The diode in the ground circuit of the regulator will force it to regulate to 3.9V, and the series diode will drop that back to 3.3V. (Be sure to check it before powering your Propeller!) What this addition does is to provide additional time for the Prop to hold the NPN base low before the electrolytic cap discharges and causes a brownout reset. By that time, the regulator output will be close to zero. If it isn't, a bleeder resistor on its input cap will help get it there more quickly. But I think the NPN base current should be adequate to do the job.

-Phil

Neutron
04-05-2012, 07:40 AM
Phil,

I'm still having the same issues, perhaps I'm using excessively large caps, its also possible that I've made a wiring error. I cleared off my breadboard to give some of the other circuits a try, I will revisit this one though.


I put together the SCR based circuit that Tracy posted in post #11. So far it seems to be working perfectly, it powers up with a very brief press of the button, and powers down reliably when the prop goes into RCSLOW.

When using CLKSET to set the clock to RCSLOW, what is the correct frequency to input for the frequency argument of the command? I just used 20_000 since the nominal freq. given in the Propeller manual is 20Khz, but it is subject to quite a bit of variability. I take it that this value is only used for any frequency based calculations in later parts of the program such as waitcnt(clkfreq*2+cnt) etc.?

The SCR circuit was doing the job, but I want to be able to re-use the push button for input. So I added a couple resistors and a diode to drop the voltage to Prop friendly levels without affecting the SCR.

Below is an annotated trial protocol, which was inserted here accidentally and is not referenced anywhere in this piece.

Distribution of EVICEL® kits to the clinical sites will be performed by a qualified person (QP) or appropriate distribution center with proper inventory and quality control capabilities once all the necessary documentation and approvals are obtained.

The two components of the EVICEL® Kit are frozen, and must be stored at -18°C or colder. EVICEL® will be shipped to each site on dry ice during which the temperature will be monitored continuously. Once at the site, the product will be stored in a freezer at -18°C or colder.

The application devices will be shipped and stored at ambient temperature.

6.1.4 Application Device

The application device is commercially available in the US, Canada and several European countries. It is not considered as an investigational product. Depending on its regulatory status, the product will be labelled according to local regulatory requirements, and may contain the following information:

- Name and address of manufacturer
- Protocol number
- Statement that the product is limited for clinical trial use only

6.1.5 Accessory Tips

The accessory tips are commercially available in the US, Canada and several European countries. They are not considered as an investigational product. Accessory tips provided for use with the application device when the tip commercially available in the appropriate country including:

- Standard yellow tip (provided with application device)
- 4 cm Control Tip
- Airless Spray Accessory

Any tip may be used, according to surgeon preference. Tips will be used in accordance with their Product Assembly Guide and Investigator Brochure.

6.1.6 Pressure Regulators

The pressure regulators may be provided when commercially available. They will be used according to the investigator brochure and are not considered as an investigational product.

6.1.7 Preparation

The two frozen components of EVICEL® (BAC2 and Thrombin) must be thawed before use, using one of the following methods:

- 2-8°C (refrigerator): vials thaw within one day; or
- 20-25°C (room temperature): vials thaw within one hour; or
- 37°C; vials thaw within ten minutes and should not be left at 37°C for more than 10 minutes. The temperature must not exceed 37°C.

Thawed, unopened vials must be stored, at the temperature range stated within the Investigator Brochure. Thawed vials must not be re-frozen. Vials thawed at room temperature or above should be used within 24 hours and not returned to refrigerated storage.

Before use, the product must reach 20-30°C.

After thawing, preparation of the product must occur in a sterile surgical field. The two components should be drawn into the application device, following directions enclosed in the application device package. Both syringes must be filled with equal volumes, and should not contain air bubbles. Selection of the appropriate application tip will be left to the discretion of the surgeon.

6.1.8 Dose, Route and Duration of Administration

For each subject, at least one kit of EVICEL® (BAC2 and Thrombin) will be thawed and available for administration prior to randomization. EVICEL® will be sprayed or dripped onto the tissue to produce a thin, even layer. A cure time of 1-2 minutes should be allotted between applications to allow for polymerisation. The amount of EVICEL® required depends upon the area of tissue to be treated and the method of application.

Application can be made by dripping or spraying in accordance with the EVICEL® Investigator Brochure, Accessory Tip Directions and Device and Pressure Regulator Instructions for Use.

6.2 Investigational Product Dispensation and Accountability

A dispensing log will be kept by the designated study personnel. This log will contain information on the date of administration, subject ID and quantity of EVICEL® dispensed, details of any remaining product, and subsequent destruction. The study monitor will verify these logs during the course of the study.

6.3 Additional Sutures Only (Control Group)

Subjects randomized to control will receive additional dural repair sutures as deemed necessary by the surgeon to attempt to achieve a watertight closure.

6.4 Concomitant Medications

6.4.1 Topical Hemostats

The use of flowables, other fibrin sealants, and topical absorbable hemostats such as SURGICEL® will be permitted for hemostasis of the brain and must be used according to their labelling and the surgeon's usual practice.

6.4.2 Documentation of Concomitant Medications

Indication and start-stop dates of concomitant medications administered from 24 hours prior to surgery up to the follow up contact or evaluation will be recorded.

Here is my modified version of Tracy's design:
91397

And here is the code I'm using to test it out:



'blink led 5 times then go into low power state


CON
_clkmode = xtal1 + pll16x
_xinfreq = 5_000_000

PUB TestBlink

dira[16]~~
repeat 5
outa[16]~~
waitcnt(clkfreq+cnt)
outa[16]~
waitcnt(clkfreq+cnt)

CLKSET(rcslow,20_000)



Best Regards,
Levi

Phil Pilgrim (PhiPi)
04-05-2012, 05:07 PM
Neutron,

For my circuit to work, the electrolytic cap on the 3.3V bus has to be much larger than the regulator's filter cap.

-Phil

Neutron
04-05-2012, 06:47 PM
Neutron,

For my circuit to work, the electrolytic cap on the 3.3V bus has to be much larger than the regulator's filter cap.

-Phil

Duhh that makes sense doesn't it. :smile: In addition, I just realized that I had left the "power indicator" led plugged in and therefore pulling 11+ mA out of the rail. I think the led alone is likely the cause of my issues here. I'm going to take another swing at this circuit in a little bit.

Thanks for the slap to the back of the head Phil. :smile:

Best Regards,
Levi

Phil Pilgrim (PhiPi)
04-05-2012, 06:57 PM
Neutron,

One more thing: if you're using a micropower regulator, the ground current may not be adequate to bias the offset diode correctly. To correct this, you can add a resistor between the output of the regulator to its ground lead (i.e. to the diode's anode).

-Phil

Neutron
04-05-2012, 07:35 PM
Neutron,

One more thing: if you're using a micropower regulator, the ground current may not be adequate to bias the offset diode correctly. To correct this, you can add a resistor between the output of the regulator to its ground lead (i.e. to the diode's anode).

-Phil

Good to know Phil. At the moment I'm using a LM2937, so it should not be an issue for now.

Thanks,
Levi